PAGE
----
But there are some compelling ideas here for both Foundation newcomers and longtime fans of the original books, often presented in fun ways.  In particular, the novel examines the idea of personal cluelessness about one’s genius, and how it sometimes takes others to fill a person in about one's own potential.  Here, Hari is presented as someone who thinks he’s just a modest mathematician, with maybe a few creative ideas worthy of writing an esoteric paper on, but nothing more.  But once Hari delivers his paper at a conference, the most powerful six or seven forces in the universal hierarchy immediately wrestle and compete with each other to grab up Hari and his ideas first, recognizing their potential to shape the future.  And even then Hari is slow to say, “Hmmmm, maybe I’ve got something here.”

Prelude to Foundation is pretty much a chase novel set in a fascinating, far flung future, with a nice level of attention given over to the ways people live and interact, and other humanitarian concerns.  Dr.Asimov also uses Prelude to Foundation to tie some of his other famous books into the continuity of the Foundation books, specifically novels in his Empire and Robot series.  At this point, that move neither overly complicates nor greatly improves the Foundation series, though it does add a bit of interesting texture, so it’ll be fascinating to see where things go in the other Foundation prequel/sequels.

Finally, in case you missed my previous announcement, HBO is now developing the Foundation books as an ongoing television series.  Interesting, huh?

"Prelude to Foundation" is available in both print and Kindle editions.

Friday, March 13, 2015

Signs of the times

On this fine Friday in March, here are some amusing signs that were recently spotted in front of local bars...

Come on in! We have free beer, topless bartenders, and false advertising.

We do not serve women. You must bring your own.

If you're drinking to forget, please pay in advance.

Come in and meet your future ex-wife.

Come in and try the worst meatball sandwich that some guy on "Yelp" ever had in his life.

Alcohol and calculus don't mix, so don't drink and derive.

I also just noticed that it's Friday the 13th, so maybe I'll try to come up with some kind of funny bad luck-themed post.  But probably not.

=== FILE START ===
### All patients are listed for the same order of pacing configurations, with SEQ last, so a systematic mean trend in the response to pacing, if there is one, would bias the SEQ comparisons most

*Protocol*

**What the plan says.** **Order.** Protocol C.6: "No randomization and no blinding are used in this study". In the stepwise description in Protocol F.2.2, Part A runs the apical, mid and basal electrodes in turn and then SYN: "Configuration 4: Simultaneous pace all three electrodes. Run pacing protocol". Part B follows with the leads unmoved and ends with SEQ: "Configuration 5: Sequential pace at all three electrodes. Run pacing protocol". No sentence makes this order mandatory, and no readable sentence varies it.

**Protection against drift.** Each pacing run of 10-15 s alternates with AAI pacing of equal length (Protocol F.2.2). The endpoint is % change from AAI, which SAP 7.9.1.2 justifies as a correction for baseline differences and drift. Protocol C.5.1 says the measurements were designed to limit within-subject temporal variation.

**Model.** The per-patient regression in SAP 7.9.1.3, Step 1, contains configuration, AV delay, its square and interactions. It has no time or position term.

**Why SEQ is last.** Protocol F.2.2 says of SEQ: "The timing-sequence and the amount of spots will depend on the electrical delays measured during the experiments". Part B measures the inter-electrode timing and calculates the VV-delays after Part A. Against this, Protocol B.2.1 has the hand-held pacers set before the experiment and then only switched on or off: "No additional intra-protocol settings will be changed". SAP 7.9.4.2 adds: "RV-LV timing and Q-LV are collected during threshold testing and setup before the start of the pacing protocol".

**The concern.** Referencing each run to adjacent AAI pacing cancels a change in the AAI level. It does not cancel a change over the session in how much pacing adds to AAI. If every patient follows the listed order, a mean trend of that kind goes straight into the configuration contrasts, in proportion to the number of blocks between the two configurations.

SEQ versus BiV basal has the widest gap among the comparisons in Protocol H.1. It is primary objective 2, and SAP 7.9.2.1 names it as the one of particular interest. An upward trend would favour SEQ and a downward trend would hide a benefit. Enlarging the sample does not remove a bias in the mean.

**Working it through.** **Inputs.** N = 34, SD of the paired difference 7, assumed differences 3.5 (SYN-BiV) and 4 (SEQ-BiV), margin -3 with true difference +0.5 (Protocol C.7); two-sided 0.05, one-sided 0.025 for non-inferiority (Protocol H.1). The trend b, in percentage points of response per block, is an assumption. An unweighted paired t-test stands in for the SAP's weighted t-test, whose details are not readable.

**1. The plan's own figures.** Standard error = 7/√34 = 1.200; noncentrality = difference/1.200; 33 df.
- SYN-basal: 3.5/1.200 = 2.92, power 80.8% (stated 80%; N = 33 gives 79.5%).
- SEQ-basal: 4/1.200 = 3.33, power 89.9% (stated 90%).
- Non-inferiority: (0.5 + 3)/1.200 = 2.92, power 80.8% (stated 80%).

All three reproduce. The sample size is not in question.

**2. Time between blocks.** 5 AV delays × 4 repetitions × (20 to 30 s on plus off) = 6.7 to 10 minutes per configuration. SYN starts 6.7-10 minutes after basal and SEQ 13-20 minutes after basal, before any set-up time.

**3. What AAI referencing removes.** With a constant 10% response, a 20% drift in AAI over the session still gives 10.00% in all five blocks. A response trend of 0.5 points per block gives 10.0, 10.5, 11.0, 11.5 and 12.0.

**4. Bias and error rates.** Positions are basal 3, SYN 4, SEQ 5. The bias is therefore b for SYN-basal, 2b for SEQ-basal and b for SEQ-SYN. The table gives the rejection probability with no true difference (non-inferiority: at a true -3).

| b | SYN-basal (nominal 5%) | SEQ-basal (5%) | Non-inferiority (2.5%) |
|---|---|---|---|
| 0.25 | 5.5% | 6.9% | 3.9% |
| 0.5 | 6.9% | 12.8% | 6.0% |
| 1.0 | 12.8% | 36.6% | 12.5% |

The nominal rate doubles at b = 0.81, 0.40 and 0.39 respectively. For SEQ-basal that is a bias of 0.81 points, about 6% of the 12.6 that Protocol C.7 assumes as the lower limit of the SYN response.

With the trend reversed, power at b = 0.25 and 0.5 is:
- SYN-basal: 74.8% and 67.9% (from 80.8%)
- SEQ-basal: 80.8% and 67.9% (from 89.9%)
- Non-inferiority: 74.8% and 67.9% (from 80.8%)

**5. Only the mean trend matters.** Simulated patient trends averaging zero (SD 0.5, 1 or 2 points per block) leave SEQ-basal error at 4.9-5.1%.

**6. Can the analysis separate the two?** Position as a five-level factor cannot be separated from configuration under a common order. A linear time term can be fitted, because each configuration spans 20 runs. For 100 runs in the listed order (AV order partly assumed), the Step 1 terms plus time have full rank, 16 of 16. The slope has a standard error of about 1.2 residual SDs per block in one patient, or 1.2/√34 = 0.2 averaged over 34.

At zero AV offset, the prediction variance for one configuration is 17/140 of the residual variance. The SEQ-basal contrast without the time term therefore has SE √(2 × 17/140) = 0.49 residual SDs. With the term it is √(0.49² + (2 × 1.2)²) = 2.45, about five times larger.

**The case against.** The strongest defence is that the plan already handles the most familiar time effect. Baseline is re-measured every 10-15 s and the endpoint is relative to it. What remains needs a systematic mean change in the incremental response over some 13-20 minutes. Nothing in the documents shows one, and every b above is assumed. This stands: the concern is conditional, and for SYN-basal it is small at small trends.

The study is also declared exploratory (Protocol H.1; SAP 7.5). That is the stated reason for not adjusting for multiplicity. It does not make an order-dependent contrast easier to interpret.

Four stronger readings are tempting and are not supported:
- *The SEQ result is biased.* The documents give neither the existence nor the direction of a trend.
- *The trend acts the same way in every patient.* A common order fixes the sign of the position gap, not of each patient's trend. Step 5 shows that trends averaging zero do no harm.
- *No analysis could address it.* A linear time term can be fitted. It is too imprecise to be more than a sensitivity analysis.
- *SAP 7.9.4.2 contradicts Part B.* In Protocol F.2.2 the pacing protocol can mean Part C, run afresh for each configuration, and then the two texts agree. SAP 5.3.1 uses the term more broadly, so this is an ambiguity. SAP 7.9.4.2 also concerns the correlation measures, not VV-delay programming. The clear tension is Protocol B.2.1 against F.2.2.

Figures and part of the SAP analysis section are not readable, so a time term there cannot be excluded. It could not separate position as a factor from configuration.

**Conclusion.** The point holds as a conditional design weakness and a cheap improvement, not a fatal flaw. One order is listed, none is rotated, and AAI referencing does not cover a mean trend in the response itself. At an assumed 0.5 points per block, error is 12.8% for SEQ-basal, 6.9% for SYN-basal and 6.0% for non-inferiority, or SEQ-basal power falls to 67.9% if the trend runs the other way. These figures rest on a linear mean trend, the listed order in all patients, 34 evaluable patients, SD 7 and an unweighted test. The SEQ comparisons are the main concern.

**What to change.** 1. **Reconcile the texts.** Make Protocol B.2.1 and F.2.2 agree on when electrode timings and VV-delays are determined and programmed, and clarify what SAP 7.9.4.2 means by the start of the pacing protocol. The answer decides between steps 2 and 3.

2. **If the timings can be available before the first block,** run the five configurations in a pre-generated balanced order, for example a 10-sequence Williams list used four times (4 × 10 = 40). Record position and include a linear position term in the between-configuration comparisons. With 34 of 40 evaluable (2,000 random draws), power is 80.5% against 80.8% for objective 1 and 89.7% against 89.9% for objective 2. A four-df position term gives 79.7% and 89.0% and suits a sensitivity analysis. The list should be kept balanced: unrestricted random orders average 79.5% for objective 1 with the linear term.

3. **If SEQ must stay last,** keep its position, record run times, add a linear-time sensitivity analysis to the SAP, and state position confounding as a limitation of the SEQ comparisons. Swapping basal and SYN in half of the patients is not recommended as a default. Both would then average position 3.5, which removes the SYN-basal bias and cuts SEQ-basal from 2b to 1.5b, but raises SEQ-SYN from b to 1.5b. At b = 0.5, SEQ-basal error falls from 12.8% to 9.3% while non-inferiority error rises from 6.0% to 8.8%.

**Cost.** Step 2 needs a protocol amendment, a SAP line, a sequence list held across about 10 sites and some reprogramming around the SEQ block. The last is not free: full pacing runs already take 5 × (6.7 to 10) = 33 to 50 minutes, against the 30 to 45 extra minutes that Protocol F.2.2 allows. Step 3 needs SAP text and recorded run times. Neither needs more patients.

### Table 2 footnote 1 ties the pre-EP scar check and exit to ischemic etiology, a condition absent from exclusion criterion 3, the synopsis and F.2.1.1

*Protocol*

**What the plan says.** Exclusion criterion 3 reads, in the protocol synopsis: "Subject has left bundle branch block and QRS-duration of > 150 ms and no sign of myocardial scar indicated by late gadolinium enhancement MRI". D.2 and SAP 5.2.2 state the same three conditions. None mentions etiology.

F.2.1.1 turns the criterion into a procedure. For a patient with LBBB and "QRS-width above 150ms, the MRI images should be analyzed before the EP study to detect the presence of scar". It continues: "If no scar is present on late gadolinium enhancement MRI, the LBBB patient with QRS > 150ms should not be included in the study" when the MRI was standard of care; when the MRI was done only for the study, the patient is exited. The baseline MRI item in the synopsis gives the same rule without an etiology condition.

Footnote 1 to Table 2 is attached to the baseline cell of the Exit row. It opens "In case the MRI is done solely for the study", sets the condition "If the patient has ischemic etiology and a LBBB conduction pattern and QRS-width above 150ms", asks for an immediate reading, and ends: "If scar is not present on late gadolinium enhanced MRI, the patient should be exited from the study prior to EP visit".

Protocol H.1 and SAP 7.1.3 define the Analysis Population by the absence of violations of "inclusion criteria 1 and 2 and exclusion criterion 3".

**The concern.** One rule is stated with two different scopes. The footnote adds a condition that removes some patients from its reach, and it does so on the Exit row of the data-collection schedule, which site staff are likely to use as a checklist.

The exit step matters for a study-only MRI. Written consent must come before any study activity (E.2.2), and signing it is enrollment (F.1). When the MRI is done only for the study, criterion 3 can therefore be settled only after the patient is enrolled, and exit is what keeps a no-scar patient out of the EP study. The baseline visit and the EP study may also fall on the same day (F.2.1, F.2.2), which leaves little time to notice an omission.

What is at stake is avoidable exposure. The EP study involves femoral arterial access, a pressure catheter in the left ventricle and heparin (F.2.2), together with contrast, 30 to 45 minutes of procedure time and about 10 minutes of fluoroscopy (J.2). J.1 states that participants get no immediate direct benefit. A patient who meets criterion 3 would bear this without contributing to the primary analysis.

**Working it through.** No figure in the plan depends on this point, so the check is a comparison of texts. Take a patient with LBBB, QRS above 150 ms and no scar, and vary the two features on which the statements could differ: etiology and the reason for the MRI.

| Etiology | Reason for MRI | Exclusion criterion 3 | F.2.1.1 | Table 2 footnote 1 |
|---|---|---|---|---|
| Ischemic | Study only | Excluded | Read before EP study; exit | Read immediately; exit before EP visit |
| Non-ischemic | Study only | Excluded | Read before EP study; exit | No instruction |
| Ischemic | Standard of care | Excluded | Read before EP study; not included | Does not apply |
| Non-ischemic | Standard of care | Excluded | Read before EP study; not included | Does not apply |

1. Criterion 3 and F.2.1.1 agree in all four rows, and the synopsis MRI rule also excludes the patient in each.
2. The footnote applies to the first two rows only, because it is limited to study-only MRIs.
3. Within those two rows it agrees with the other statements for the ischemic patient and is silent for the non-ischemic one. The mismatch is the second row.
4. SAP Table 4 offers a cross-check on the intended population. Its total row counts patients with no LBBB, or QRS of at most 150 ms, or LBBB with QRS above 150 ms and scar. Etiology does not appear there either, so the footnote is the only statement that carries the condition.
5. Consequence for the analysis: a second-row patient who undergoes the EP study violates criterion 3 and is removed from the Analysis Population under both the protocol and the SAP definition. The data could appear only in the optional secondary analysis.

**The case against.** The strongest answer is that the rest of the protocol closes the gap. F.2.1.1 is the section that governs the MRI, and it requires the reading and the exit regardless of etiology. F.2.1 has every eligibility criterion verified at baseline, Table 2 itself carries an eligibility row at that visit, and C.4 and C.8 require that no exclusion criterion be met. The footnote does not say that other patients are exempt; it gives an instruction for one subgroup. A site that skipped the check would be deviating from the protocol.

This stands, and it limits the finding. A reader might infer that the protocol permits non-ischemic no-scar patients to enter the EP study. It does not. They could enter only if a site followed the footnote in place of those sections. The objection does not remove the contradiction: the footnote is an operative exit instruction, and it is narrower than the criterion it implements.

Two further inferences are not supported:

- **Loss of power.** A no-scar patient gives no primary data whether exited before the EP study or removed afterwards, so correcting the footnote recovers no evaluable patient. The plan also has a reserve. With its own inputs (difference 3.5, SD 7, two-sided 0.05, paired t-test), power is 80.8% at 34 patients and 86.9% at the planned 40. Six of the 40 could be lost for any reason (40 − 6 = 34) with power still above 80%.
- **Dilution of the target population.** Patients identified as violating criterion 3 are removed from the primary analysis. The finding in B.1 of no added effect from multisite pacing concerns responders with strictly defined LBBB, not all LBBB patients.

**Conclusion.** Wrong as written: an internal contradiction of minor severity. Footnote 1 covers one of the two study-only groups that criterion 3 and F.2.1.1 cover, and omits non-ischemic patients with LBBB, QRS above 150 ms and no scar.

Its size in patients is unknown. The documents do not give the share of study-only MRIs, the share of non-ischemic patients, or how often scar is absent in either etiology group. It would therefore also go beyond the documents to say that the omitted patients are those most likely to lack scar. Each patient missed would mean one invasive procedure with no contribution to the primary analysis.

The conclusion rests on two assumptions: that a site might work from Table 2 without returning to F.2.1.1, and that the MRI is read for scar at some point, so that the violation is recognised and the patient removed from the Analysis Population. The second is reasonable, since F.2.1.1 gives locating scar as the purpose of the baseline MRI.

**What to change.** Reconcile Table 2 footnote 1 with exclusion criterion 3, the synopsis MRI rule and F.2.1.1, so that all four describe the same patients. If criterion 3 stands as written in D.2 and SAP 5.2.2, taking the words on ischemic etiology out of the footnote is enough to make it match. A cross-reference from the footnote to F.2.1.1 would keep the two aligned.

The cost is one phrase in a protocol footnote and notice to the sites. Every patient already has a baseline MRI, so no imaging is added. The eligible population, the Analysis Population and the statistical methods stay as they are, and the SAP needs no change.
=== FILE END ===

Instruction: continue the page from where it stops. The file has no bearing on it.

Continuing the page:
Tuesday, March 10, 2015

No guilty pleasure here

In the previous book in John D. MacDonald's famous thriller series, One Fearful Yellow Eye, our hero Travis McGee gained a little self knowledge regarding his dealings with women, developing some insight into why he’s done the things he’s done in his past relationships.  That new self awareness illuminates his actions here in Pale Gray For Guilt, as McGee juggles a new love interest and a case involving a gentle but clueless friend who was utterly destroyed by unscrupulous real estate developers.  Related to the latter issue, McGee undertakes revenge this time out, not his usual “I keep half if I can recover your stolen stuff” arrangement with a client. 

Both the revenge plot and the love story keep the pages turning, with MacDonald surprising me with how much the latter plotline was able to move me.  There’s been passion in this series before, but I never saw MacDonald do genuine emotion and sentiment so effectively.  In the other storyline, the stock market con engineered by Travis and his accountant friend Meyer gets a little dense with detail at times, but don’t worry about keeping it all straight: it’s always clear why Travis and Meyer are pulling a particular move on the amoral suits, even if the mechanics of the swindle get a little thick.

But as entertaining as the caper is (and it is entertaining, despite the technical details occasionally weighing things down), it’ll probably be the connection between Travis McGee and the feisty but secretive beauty Puss Killian that you’ll likely remember most about the book.  It likely captured the imagination of the author, too, as the relationship is revisited- as I understand it- in the last Travis McGee book, The Lonely Silver Rain.  It’ll be tough being patient as I work my way through the series to that last novel.

Pale Gray For Guilt, the ninth book in the 21-book Travis McGee series (which ran from the mid 1960's to the early 1980's) is available in new print, Kindle, and audiobook editions.